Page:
Expression Punctuation In Hamlet

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In the play Hamlet by William Shakespeare, Hamlet’s father’s ghost vanishes in Act 1, with the parting words of “Remember me” (1.5.91). Hamlet responds to this utterance with the following:
“O all host of heaven! O earth! What else? /And shall I couple hell? O fie! Hold, hold, my heart, / And you, my sinews, grow not instant old, / But bear me stiffly up. Remember thee? / Ay, thou poor ghost, while memory holds a seat / In this distracted globe. Remember thee? / Yea, from the table of my memory/ I’ll wipe away all trivial fond records, / All saws of books, all forms, all pressures past, / That youth and observation copied there, / And thy commandment all alone shall live” (1.5.92-102).
By close reading the above excerpt from Hamlet, it’ll be
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The excerpt begins on an expressive note with the inclusion of questioning and exclamatory phrases, “What else? / And shall I couple hell? O fie!” (1.5.92-93). Hamlet not only asks a question to an absence, but he also replies to by himself. The unresponsiveness of memories, relate the expressive outburst from Hamlet. It shows his frustration and that frustration trailed into madness. The OED defines madness as a moment of psychosis, which is where connections with the external world are lost because of mental and emotional impairments. The mental impairment that effected Hamlet was the memory of his father. Hamlet was unable to see the other characters as he once had because the memory of his father occupied his perception. During Hamlet’s apology to Laertes, this form self-communication was also seen. Hamlet stated in the apology, “Wasn’t Hamlet wronged Laertes? Never Hamlet” (5.2.179). In this instance, Hamlet asks and responses to questions from the third person perspective. This appears to be an elevated form of the earlier round of questioning and answering, which shows the progression of Hamlet’s. It is as if Hamlet realized that the answers to his questions would go unanswered by his memory, so he turns to himself for…show more content…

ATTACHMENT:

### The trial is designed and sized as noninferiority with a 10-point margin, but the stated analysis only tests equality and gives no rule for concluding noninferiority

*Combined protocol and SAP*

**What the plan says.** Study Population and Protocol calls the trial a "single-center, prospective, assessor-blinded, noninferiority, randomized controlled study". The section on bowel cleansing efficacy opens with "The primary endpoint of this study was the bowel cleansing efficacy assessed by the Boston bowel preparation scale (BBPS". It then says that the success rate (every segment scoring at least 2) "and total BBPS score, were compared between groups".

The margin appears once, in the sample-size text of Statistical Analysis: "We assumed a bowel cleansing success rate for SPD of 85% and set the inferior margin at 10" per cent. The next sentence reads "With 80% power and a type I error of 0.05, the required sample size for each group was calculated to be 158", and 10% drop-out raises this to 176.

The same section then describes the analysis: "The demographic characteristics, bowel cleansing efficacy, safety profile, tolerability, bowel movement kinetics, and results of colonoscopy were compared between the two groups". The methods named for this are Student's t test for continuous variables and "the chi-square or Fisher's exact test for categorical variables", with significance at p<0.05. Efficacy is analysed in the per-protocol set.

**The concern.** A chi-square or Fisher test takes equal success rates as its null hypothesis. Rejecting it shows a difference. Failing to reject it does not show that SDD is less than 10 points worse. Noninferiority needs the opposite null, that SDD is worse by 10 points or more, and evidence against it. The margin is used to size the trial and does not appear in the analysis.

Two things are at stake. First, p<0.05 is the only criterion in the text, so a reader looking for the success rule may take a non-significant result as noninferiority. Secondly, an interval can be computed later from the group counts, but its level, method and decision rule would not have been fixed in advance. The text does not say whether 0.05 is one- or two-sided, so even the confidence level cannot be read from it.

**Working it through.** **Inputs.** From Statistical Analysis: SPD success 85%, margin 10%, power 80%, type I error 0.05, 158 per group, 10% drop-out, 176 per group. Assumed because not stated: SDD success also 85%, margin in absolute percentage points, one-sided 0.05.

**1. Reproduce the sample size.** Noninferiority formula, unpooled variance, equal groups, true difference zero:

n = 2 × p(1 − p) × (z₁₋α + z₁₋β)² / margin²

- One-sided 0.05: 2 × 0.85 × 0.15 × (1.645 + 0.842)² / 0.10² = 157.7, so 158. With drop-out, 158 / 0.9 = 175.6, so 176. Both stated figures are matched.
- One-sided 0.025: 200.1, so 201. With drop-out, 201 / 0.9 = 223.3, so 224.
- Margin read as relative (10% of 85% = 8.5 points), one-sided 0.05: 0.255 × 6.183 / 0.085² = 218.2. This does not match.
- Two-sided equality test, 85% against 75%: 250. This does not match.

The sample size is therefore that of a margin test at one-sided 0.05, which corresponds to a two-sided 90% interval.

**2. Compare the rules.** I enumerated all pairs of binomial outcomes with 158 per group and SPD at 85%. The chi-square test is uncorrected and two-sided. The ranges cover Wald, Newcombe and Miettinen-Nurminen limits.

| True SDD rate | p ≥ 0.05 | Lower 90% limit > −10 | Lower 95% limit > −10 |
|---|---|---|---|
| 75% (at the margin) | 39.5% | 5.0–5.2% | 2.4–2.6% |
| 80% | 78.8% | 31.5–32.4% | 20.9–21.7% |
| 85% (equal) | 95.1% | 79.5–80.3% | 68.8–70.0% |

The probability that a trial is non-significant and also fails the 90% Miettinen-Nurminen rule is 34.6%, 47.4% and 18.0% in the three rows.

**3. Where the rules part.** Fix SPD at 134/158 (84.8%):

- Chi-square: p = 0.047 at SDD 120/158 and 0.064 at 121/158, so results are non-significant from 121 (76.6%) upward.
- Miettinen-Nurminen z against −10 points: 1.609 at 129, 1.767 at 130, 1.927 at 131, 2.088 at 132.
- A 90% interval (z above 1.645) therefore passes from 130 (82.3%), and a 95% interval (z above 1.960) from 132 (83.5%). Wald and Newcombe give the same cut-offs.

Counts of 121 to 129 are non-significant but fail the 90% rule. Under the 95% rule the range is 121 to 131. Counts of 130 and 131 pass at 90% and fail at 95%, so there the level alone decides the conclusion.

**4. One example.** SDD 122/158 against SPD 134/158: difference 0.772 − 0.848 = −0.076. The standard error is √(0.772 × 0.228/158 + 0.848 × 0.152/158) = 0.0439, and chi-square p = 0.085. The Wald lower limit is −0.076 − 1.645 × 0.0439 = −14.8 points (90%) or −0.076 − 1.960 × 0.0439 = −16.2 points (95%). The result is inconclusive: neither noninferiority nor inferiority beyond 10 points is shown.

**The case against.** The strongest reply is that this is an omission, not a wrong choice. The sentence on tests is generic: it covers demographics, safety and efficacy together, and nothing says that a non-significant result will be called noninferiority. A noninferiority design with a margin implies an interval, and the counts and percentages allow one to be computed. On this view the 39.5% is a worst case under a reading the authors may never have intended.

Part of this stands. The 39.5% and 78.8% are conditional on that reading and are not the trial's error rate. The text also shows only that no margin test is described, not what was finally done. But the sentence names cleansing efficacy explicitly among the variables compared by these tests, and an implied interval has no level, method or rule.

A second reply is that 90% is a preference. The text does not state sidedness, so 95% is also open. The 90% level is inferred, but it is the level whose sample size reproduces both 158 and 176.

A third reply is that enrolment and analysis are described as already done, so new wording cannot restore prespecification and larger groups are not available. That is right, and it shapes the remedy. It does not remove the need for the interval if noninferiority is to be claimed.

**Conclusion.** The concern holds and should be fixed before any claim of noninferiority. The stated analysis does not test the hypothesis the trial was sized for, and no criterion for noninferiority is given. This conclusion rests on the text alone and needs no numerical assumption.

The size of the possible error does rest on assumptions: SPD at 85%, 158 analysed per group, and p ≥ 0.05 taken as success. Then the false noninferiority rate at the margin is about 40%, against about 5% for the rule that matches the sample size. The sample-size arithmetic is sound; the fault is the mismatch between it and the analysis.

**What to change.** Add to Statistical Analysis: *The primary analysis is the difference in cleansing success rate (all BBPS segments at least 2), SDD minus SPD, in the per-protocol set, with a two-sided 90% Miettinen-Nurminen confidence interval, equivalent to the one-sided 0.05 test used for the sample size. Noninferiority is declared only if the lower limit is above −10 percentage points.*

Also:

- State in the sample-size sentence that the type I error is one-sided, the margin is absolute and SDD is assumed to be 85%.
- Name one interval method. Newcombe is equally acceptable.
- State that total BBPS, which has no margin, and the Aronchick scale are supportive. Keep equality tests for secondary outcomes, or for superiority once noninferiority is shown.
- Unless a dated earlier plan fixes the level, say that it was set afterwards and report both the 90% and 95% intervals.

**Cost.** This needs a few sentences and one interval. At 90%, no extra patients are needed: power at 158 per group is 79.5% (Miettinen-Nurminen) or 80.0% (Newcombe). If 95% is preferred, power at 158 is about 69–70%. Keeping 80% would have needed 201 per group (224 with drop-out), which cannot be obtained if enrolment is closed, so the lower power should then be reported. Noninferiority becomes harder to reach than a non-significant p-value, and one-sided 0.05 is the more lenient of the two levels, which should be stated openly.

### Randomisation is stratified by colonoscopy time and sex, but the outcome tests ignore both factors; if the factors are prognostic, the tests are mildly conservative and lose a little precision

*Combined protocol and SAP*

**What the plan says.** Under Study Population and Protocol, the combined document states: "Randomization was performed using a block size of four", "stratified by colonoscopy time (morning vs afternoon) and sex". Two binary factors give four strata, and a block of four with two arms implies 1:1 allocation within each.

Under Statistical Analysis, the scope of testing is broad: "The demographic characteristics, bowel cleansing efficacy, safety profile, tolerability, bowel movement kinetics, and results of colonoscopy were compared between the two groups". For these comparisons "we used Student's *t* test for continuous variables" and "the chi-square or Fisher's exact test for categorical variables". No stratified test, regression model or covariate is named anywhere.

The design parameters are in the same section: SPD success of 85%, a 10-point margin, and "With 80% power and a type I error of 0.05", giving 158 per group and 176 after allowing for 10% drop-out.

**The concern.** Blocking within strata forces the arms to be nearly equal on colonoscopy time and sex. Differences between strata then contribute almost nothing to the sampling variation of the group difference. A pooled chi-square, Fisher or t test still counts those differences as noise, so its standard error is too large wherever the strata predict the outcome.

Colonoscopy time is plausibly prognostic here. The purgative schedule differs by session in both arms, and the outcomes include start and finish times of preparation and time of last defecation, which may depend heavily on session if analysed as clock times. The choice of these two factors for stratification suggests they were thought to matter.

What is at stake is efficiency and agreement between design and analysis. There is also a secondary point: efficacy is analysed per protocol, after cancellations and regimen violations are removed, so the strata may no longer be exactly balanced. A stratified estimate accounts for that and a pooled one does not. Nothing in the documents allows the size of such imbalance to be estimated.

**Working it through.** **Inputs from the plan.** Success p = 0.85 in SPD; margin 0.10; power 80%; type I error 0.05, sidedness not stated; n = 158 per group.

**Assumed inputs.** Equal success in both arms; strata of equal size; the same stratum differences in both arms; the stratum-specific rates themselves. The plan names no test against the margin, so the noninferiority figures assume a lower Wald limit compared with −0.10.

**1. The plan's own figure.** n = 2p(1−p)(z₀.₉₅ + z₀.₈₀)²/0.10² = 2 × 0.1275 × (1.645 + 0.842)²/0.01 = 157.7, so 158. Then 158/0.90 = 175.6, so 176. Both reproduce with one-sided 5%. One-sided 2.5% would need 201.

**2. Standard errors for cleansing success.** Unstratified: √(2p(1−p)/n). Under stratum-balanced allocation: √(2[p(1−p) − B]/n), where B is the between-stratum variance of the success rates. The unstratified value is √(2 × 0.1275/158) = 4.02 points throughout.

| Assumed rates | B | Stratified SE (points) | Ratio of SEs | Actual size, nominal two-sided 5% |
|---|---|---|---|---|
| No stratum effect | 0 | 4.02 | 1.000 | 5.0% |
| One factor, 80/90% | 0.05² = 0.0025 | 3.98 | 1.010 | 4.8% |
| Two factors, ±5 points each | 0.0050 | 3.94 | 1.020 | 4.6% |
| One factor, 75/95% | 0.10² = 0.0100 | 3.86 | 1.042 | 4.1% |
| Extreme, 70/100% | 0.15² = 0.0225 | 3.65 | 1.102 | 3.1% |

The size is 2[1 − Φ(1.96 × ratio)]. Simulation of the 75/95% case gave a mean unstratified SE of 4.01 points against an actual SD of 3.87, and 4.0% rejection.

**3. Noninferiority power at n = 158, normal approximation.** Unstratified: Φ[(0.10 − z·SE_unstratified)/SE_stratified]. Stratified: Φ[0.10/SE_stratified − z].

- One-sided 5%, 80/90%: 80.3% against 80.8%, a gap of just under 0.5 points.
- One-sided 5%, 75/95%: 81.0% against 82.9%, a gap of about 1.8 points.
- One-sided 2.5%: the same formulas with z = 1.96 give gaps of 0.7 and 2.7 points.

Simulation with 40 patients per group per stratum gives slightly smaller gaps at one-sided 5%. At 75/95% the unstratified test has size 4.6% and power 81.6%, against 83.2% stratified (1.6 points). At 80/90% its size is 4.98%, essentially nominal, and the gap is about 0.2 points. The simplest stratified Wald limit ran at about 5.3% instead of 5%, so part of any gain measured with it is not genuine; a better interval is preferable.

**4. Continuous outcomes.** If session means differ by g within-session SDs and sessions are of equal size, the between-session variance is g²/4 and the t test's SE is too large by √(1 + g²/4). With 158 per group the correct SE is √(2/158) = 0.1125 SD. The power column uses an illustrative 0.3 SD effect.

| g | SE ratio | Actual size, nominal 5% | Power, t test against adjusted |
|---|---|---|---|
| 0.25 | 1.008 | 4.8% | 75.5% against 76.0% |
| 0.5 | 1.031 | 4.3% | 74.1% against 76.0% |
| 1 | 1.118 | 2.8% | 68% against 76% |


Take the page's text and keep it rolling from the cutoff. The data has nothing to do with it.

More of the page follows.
Although, the effect of those memories may not be to the same extreme extent as on Hamlet, purpose relies strongly on memory. In the play, Hamlet stated, “Purpose is but a slave to memory” (3.2.176). Memory drives action, which is seen in the play how the memory of Hamlet’s father and, addition to the lack of memory of the other characters, guide Hamlet’s journey into madness. Not only does the word slave enforce the idea of being under the domain of something (OED), but it also indicates a lack of control. And this may relate to why Hamlet professed his madness as the sperate entity, because he lacks the control over it. His madness is guided by what his memory and lack of memory dictates. But it could be argued that Hamlet did possessed a certain means of control over his memory. During the excerpt, Hamlet stated, “I’ll wipe away all trivial fond records” (1.5.99). This quote raises the question of which memories did Hamlet not find trivial and foolish, and worth maintaining. One notable set of memories he retained were those of Horatio. Hamlet trust remained in Horatio, and at no recognizable point did Hamlet allow the presence of his father’s memory skew that perceptions. This theme of memory speaks on the power memory must influence the way one perceives the world. And it also highlights the negative impacts of memory, and how it could blind or cloud one’s judgement of others. Hamlet willing relinquished his memories of the

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